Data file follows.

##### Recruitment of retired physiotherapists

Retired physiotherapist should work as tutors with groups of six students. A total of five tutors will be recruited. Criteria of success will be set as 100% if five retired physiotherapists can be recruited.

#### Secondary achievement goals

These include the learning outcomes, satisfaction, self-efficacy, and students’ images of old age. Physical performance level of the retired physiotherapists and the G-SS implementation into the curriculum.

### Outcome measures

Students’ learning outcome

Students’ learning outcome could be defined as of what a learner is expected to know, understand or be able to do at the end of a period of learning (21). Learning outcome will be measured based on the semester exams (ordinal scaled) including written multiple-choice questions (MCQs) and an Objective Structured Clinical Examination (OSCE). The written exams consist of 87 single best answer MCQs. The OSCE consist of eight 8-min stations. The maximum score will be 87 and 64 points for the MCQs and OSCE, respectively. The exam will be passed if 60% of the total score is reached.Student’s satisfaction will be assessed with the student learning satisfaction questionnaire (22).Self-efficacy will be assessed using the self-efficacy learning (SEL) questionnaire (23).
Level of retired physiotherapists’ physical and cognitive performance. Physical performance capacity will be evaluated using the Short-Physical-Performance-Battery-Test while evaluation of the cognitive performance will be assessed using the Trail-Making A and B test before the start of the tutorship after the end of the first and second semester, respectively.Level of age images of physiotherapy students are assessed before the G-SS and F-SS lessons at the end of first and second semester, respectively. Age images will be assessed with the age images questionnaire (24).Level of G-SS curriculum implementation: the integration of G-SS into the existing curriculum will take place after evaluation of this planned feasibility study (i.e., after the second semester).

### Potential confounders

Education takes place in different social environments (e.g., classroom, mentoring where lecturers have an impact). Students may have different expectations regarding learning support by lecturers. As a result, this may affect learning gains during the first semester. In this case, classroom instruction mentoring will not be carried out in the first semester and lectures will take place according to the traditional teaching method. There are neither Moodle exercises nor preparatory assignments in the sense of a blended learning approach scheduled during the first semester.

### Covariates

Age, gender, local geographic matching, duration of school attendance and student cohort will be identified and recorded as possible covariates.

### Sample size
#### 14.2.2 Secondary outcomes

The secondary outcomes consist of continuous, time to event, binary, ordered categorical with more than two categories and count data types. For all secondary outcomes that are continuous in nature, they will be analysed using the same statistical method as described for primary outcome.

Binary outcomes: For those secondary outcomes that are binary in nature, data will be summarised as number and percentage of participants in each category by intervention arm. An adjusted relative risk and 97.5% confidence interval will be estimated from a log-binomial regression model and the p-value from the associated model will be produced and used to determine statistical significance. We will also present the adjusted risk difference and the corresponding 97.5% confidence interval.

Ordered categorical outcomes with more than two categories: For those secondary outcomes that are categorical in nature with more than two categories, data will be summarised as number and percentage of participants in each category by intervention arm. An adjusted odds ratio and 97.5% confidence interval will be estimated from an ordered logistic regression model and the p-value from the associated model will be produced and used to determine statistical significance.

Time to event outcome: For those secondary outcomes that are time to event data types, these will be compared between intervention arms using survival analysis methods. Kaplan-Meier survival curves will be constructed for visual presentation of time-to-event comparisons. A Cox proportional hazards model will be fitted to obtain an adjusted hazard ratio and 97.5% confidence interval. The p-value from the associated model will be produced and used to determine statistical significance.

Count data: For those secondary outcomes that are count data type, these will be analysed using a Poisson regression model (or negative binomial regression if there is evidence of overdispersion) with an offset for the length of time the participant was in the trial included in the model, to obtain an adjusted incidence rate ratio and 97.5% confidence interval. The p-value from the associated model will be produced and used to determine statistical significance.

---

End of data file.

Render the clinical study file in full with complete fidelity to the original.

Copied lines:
##### Recruitment of retired physiotherapists

Retired physiotherapist should work as tutors with groups of six students. A total of five tutors will be recruited. Criteria of success will be set as 100% if five retired physiotherapists can be recruited.

#### Secondary achievement goals

These include the learning outcomes, satisfaction, self-efficacy, and students’ images of old age. Physical performance level of the retired physiotherapists and the G-SS implementation into the curriculum.

### Outcome measures

Students’ learning outcome

Students’ learning outcome could be defined as of what a learner is expected to know, understand or be able to do at the end of a period of learning (21). Learning outcome will be measured based on the semester exams (ordinal scaled) including written multiple-choice questions (MCQs) and an Objective Structured Clinical Examination (OSCE). The written exams consist of 87 single best answer MCQs. The OSCE consist of eight 8-min stations. The maximum score will be 87 and 64 points for the MCQs and OSCE, respectively. The exam will be passed if 60% of the total score is reached.Student’s satisfaction will be assessed with the student learning satisfaction questionnaire (22).Self-efficacy will be assessed using the self-efficacy learning (SEL) questionnaire (23).
Level of retired physiotherapists’ physical and cognitive performance. Physical performance capacity will be evaluated using the Short-Physical-Performance-Battery-Test while evaluation of the cognitive performance will be assessed using the Trail-Making A and B test before the start of the tutorship after the end of the first and second semester, respectively.Level of age images of physiotherapy students are assessed before the G-SS and F-SS lessons at the end of first and second semester, respectively. Age images will be assessed with the age images questionnaire (24).Level of G-SS curriculum implementation: the integration of G-SS into the existing curriculum will take place after evaluation of this planned feasibility study (i.e., after the second semester).

### Potential confounders

Education takes place in different social environments (e.g., classroom, mentoring where lecturers have an impact). Students may have different expectations regarding learning support by lecturers. As a result, this may affect learning gains during the first semester. In this case, classroom instruction mentoring will not be carried out in the first semester and lectures will take place according to the traditional teaching method. There are neither Moodle exercises nor preparatory assignments in the sense of a blended learning approach scheduled during the first semester.

### Covariates

Age, gender, local geographic matching, duration of school attendance and student cohort will be identified and recorded as possible covariates.

### Sample size
#### 14.2.2 Secondary outcomes

The secondary outcomes consist of continuous, time to event, binary, ordered categorical with more than two categories and count data types. For all secondary outcomes that are continuous in nature, they will be analysed using the same statistical method as described for primary outcome.

Binary outcomes: For those secondary outcomes that are binary in nature, data will be summarised as number and percentage of participants in each category by intervention arm. An adjusted relative risk and 97.5% confidence interval will be estimated from a log-binomial regression model and the p-value from the associated model will be produced and used to determine statistical significance. We will also present the adjusted risk difference and the corresponding 97.5% confidence interval.

Ordered categorical outcomes with more than two categories: For those secondary outcomes that are categorical in nature with more than two categories, data will be summarised as number and percentage of participants in each category by intervention arm. An adjusted odds ratio and 97.5% confidence interval will be estimated from an ordered logistic regression model and the p-value from the associated model will be produced and used to determine statistical significance.

Time to event outcome: For those secondary outcomes that are time to event data types, these will be compared between intervention arms using survival analysis methods. Kaplan-Meier survival curves will be constructed for visual presentation of time-to-event comparisons. A Cox proportional hazards model will be fitted to obtain an adjusted hazard ratio and 97.5% confidence interval. The p-value from the associated model will be produced and used to determine statistical significance.

Count data: For those secondary outcomes that are count data type, these will be analysed using a Poisson regression model (or negative binomial regression if there is evidence of overdispersion) with an offset for the length of time the participant was in the trial included in the model, to obtain an adjusted incidence rate ratio and 97.5% confidence interval. The p-value from the associated model will be produced and used to determine statistical significance.

---